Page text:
Slugs, Thistles and Rapture
Originally Posted: August 30, 2010
The other day, my neighbor proposed to help me with my gardening. Most likely, she was sick of staring at my riot of bug-chewed perennials—choked with thistles and overrun by Queen Anne’s lace.
I accepted her generous offer, knowing I could benefit from her know-how and help. She’s one of those gardeners who’s out there every morning, dutifully picking off the slugs and splicing the bulbs (do bulbs get spliced?!) regardless of how she’s feeling. She has discipline—something I crave in both my gardening and my writing life.
My husband says I’m a gardener in theory. Unlike me, my alter ego grows tidy beds of perennials, knows the names of every plant that takes up residence in her half acre, and understandsexactly what to do with bulbs. She is a diligent woman who rises with the sun and comes out before breakfast in her straw hat and gloves. She probably doesn’t have children, or books to write, but if she does, she manages it with balance, sensible aplomb, and the kind of serene wisdom garnered from spending so much time with fingers stuck in the soil. She doesn’t get bored by weeds, or discouraged by rain and Japanese beetles. She doesn’t spend hours staring into space, or dreaming up characters—imaginary people (like Tai, in Outside the Ordinary World) who actually know about gardening!
Perhaps my idealized alter ego is an inherited vision, garnered from my genetic pre-disposition toward the harvest. I come from a long line of diggers and planters: my father’s ancestors were immigrant German farmers who, during the rein of Catherine the Great, immigrated to Siberia to teach the Russians to farm. They later staked their agricultural claim in Nebraska. My father’s grandfather was known county-wide for his prize-winning roses and my sister and I, as children, would play hide-and-seek between his voluptuous rows of hydrangeas and peonies.
My mom’s dad grew up on a raisin farm in the San Joaquin valley and later cultivated a 3-acre orchard in the Lafayette hills—the beloved setting for parts of my novel, and for much of my childhood play. His wife, my no-nonsense Grammy, talked to her fuchsias and went into spiritual ecstasy over the blooming of her Pacific Dogwood. My parents always carved out space for a veggie garden too, even when we moved to a gated development in the LA suburbs. Every Sunday, my workaholic doctor father would pause long enough to pamper his precious tomatoes, fuss over his pear trees, fiddle with the automatic sprinkler system…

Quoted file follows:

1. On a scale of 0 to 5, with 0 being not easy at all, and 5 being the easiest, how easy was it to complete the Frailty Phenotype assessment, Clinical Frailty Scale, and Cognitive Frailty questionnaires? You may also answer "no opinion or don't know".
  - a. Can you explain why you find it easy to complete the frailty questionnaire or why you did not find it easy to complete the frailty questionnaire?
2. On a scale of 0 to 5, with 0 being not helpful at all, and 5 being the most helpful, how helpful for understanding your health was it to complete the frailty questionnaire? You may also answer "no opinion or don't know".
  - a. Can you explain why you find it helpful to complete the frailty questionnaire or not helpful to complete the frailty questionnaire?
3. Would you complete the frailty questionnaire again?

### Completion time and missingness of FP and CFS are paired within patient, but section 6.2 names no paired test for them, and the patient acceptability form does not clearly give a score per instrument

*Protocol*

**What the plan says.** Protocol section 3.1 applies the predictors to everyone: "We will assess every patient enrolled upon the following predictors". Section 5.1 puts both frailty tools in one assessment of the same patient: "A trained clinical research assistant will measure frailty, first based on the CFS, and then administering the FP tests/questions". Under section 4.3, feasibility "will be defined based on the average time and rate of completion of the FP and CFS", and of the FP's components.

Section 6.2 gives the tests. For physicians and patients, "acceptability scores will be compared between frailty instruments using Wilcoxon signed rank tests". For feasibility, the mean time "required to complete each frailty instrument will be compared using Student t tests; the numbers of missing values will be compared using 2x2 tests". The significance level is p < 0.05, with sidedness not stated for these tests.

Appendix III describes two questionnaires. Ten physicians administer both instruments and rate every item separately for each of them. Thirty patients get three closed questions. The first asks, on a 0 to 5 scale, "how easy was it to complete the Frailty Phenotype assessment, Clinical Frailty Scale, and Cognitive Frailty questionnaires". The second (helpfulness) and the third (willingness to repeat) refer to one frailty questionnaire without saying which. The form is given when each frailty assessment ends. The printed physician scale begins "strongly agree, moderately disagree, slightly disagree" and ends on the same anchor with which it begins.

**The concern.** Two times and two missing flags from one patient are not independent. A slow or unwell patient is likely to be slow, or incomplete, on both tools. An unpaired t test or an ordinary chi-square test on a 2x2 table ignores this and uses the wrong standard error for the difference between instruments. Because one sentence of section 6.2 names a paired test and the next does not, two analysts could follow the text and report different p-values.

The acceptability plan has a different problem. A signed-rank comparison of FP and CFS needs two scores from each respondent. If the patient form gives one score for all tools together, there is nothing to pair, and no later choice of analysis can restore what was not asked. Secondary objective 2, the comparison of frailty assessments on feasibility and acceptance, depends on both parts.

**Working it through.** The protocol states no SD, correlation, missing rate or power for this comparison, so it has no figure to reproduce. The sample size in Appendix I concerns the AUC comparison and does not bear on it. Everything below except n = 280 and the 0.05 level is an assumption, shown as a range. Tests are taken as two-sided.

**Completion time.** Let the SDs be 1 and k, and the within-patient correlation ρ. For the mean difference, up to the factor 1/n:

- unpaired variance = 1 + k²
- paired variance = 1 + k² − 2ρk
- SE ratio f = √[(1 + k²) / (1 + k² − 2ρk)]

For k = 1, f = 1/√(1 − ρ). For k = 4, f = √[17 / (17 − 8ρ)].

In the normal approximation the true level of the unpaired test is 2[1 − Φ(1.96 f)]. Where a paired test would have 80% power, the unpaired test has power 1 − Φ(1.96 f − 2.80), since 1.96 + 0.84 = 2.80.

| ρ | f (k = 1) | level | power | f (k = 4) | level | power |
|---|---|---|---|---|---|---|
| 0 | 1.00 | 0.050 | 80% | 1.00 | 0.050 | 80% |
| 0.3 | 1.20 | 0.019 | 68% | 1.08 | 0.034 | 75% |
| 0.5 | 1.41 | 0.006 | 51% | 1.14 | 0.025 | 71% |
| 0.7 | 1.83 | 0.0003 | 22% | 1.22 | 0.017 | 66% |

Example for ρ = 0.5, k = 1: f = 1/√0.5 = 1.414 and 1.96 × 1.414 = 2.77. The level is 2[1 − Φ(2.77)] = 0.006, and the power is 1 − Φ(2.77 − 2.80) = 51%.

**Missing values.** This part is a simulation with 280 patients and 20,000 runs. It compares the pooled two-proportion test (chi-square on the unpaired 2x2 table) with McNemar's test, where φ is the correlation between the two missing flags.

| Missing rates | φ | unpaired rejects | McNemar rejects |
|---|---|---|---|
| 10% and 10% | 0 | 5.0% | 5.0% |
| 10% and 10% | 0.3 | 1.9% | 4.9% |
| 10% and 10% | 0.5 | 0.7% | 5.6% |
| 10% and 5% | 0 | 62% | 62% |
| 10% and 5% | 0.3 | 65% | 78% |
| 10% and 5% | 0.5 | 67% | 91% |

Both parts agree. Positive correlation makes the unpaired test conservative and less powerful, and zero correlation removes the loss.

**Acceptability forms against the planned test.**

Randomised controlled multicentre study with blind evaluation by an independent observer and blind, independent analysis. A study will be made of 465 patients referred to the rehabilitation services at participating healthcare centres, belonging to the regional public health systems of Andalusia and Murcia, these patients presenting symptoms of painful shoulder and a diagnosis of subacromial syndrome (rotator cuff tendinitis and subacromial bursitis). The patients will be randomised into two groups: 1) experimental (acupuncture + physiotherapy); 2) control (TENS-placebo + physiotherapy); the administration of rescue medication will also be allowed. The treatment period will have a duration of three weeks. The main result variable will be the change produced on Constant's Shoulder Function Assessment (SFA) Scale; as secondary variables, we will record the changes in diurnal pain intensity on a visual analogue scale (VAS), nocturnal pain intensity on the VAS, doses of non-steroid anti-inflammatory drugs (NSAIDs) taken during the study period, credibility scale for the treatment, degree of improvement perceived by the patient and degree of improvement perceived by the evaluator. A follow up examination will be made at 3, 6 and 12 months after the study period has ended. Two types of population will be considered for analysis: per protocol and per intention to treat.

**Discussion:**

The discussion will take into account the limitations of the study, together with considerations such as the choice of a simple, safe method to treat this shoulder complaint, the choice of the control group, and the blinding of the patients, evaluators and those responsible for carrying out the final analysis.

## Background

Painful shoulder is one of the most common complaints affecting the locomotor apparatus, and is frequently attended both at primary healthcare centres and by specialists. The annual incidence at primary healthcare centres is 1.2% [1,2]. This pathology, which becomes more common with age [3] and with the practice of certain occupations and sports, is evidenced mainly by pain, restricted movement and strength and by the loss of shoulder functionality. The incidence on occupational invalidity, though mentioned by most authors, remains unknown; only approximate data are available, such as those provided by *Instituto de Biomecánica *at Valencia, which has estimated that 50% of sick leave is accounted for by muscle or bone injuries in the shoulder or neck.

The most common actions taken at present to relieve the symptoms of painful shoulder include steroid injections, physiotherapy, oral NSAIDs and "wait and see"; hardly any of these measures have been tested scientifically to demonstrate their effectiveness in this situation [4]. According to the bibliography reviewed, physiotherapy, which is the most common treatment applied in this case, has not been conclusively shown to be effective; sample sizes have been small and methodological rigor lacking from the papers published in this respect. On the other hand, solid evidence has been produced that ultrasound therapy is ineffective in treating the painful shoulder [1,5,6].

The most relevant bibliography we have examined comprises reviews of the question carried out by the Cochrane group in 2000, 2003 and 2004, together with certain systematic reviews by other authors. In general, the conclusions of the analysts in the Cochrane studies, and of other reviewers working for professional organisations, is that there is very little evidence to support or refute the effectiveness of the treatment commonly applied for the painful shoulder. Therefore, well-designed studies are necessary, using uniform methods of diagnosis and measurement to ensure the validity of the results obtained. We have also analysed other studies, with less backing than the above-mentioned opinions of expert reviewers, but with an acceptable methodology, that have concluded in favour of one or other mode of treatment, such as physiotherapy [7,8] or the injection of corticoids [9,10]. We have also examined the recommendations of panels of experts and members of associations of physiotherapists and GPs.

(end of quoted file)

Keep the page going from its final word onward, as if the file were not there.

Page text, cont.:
And so, I persist, despite my lack of time, inclination or true talent. Every spring, as the New England earth softens and the crocuses poke miraculously through those last vestiges of snow, something as old as my childhood stirs, dreaming of perfect raised beds and clusters of daylilies. Unfortunately, my April enthusiasm is usually spent by July. By late August, I’ve mostly given over to crabgrass and cockleburs, and I tend my garden the way one tends a neglected elderly relative—with a mixture of reverence, resignation and extreme guilt.
But over the weekend, as my neighbor and I worked to get my poor disused garden back in shape, I remembered what I love: gardening is so physical, unlike writing. You get to be in your whole body, squatting and sweating, getting dirt under your nails and sun in your eyes. In other ways, it’s not really so different from working on a book—the way things get weeded out and transplanted; how some plants flourish and others get removed. As my neighbor and I began to clear out the ragweed, dandelions and thistles (we left the Queen Anne’s Lace, and the wild purple Asters—a mysterious gift!) the true shape of my garden emerged, and I remembered the original, joyful impetus, back in April, that always gets me digging in the first place.
Writing is very much like this. Sometimes you have to let things go for a while, let things grow a bit wild, in order to remember what you love. Always, you must weed and prune, dig deep and rearrange. Sometimes the universe sends you an unexpected gift when you’re staring into space. But ultimately, it’s a lot of plain, old-fashioned work. So if you’ve neglected it for a while, just roll up your sleeves and get back in there, get your hands dirty again, find the shape you were after. At the end of such a day, you get to stand back, wonderfully tired, and marvel at the bounty of creation.
Posted by: Dori